Posts Tagged ‘colonoscopy’

Get the Facts About Colonoscopies

ColonoscopyColorectal cancer is one of the most common cancers in the United States, accounting for roughly 50,000 deaths each year. In 2018 alone more than 140,000 individuals were diagnosed, according to the American Cancer Society.

Fortunately, there’s a safe and effective way to identify precancerous cells and prevent colorectal cancer: the colonoscopy. Research continues to show the clear impact this screening has on saving lives. One recent study found that, among men and women with an average risk of colorectal cancer, colonoscopies reduced the risk of death from colon or rectal cancer by 67 percent.

Still, despite this evidence, many of us are hesitant to schedule our regular screening. Some of us think of the procedure as uncomfortable or embarrassing, or we may want to avoid the seemingly unpleasant prep to clear our intestines. But the more we know the more we’ll understand the push towards these important screenings. Discover the truth about colonoscopies, and why you should schedule a screening today.

Who Needs a Colonoscopy?

The U.S. Preventive Services Task Force recommends that all adults begin colorectal screenings at age 50 and continue with screenings through age 75. Based on the findings of your results, you may not need to return for another colonoscopy for 5-10 years.

Colonoscopies are not the only screening option to detect colorectal cancer, but it is the most effective. Your primary care provider will discuss screening options, including which is the best for you.

What Should I Expect During a Colonoscopy?

A colonoscopy allows your doctor to see the entire length of your rectum and colon to look for and remove abnormal growths or polyps. You’ll be asked to prepare for the procedure before it’s scheduled. This preparation includes:

  • Emptying the bowels by drinking a prescribed laxative and using enemas
  • Following a liquid-only diet for 24 hours before the procedure

Right before the procedure, you’ll receive sedation to help you relax and go to sleep. Then, your doctor will insert a colonoscope (a flexible, lighted tube with a small video camera on the end) slowly into your rectum and colon. If any polyps or growths are found, your doctor can remove them immediately.

What Are the Symptoms of Colorectal Cancer?

A colonoscopy can identify colorectal cancer before symptoms appear, which improves treatment and outcomes. Common symptoms of colorectal cancer include:

  • Bloating or feeling full
  • Change in bowel habits, including
    • Diarrhea or constipation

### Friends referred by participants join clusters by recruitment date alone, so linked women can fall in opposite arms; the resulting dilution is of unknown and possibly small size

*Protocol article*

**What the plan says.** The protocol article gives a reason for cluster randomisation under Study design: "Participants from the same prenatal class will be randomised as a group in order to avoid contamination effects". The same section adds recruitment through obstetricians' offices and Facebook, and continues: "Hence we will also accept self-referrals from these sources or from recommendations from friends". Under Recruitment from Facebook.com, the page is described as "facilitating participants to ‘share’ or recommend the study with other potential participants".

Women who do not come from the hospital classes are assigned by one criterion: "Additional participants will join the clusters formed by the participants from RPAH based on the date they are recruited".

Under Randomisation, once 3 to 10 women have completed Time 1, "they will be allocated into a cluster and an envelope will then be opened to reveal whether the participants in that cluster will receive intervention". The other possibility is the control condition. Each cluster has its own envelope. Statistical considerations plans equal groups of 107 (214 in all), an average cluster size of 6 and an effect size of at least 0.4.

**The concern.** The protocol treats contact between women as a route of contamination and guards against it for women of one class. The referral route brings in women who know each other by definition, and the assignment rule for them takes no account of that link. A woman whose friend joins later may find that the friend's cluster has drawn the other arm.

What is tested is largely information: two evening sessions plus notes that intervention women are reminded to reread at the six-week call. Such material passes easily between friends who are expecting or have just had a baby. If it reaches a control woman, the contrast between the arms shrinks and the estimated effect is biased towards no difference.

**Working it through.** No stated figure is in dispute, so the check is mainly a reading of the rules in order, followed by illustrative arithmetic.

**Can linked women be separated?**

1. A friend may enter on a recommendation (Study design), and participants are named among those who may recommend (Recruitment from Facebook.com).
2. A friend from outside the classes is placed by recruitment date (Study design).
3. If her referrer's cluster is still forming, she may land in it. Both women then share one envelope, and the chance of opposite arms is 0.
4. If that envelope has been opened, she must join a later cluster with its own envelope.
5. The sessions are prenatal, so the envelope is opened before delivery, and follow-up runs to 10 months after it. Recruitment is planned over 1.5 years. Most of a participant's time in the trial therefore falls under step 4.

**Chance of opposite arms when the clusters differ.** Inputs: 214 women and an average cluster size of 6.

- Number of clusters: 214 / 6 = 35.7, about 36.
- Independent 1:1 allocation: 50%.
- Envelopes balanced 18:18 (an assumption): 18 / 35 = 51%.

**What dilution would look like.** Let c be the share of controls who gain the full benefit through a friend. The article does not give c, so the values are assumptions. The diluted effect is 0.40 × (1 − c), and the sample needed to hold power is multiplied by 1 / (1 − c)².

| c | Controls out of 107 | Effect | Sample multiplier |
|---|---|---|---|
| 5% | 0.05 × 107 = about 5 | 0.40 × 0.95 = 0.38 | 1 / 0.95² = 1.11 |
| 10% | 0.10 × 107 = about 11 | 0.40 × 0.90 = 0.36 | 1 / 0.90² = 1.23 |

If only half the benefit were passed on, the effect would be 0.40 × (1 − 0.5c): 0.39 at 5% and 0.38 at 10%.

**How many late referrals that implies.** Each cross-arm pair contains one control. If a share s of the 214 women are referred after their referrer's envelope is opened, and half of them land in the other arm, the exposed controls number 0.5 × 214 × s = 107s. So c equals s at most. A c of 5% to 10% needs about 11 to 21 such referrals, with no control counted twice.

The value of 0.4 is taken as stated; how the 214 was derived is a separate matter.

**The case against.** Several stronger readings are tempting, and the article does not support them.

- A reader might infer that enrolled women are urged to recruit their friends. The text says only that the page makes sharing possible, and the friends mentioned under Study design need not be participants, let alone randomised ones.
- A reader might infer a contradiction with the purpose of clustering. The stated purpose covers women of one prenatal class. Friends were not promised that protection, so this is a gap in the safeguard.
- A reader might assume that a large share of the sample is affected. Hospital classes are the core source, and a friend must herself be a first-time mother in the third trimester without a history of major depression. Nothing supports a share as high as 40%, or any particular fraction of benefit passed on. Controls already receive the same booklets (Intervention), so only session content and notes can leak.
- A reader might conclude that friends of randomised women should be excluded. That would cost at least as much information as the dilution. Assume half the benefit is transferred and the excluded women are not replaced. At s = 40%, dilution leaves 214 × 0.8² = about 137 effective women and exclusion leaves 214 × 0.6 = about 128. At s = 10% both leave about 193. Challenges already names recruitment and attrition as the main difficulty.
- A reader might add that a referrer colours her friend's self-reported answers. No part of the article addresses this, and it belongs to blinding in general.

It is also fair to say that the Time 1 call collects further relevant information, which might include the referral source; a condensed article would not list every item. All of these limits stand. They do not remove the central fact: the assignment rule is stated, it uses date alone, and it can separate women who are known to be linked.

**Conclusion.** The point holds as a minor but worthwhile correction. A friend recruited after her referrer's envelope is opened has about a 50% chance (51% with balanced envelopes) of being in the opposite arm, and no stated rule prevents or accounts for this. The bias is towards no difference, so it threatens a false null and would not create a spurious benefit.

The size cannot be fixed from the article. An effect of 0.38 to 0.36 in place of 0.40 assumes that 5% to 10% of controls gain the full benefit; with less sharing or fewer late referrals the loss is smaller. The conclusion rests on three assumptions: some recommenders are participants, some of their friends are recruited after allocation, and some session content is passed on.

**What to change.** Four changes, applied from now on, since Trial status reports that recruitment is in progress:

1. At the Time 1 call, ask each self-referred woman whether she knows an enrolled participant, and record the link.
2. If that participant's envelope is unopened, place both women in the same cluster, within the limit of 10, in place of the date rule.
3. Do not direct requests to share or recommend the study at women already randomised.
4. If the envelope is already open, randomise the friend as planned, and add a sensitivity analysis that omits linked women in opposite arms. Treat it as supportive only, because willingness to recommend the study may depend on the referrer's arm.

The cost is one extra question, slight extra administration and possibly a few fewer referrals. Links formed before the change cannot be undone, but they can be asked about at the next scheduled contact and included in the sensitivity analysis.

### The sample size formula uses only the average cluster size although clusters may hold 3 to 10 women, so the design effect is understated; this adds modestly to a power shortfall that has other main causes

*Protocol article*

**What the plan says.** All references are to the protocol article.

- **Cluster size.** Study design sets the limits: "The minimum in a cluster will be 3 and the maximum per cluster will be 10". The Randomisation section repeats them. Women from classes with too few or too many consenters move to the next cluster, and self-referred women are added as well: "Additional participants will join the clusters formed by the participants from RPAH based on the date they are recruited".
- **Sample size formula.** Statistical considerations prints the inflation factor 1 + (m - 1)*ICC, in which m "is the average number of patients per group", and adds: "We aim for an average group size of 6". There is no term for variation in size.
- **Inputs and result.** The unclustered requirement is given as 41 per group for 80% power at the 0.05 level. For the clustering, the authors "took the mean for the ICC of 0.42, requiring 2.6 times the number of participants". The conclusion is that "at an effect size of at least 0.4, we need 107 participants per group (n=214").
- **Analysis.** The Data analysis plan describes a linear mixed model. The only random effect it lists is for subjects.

• Feeling as though bowel does not empty completely
    • Blood in stool
    • Stool that is narrower than usual
  • Feeling very tired all the time
  • Frequent gas pains or cramps
  • Nausea or vomiting
  • Weight loss

It’s important to note that these symptoms may not necessarily be a result of colorectal cancer. Other health problems can produce similar symptoms, which is why it’s important to contact your physician if you’re experiencing any of these symptoms.

What Are the Risk Factors for Colorectal Cancer?

The main risk factors for colorectal cancer are uncontrollable. They include heredity, family history and personal medical history. Other risk factors include:

  • Diabetes
  • Other controllable factors
    • Alcohol consumption
    • Obesity
    • Processed meat consumption
    • Red meat consumption
    • Smoking
  • Presence of an inflammatory bowel disease (i.e., Crohn’s disease, ulcerative colitis, etc.)

Remember, early detection is your best chance for a cure. You should contact your physician if you’re experiencing symptoms or are at risk for colorectal cancer. If your physician feels it’s appropriate, a screening test such as a colonoscopy may be recommended to rule out the possibility of cancer.

Learn More

Talk to your primary care physician about your risk of colorectal cancer and to determine if you should schedule a colonoscopy. At Winship Cancer Institute, we’re committed to advancing the standard of care for all our patients, including those diagnosed with colon or rectal cancer. Learn more about our colorectal cancer treatment program or schedule an appointment with our gastrointestinal specialists by calling (404) 778-1900.

Talk to Our Nurses

Emory HealthConnection is where registered nurses can help you find a location or specialist that’s right for you. Call 404-778-7777 from 7:30 a.m. to 6 p.m. EST (M-F).

Winship Cancer Institute of Emory University

Seeing over 17,000 patients a year, Winship Cancer Institute of Emory University is Georgia’s only National Cancer Institute-designated comprehensive cancer center and serves as the coordinating center for cancer research, education and care throughout Emory University.


About Dr. McKenna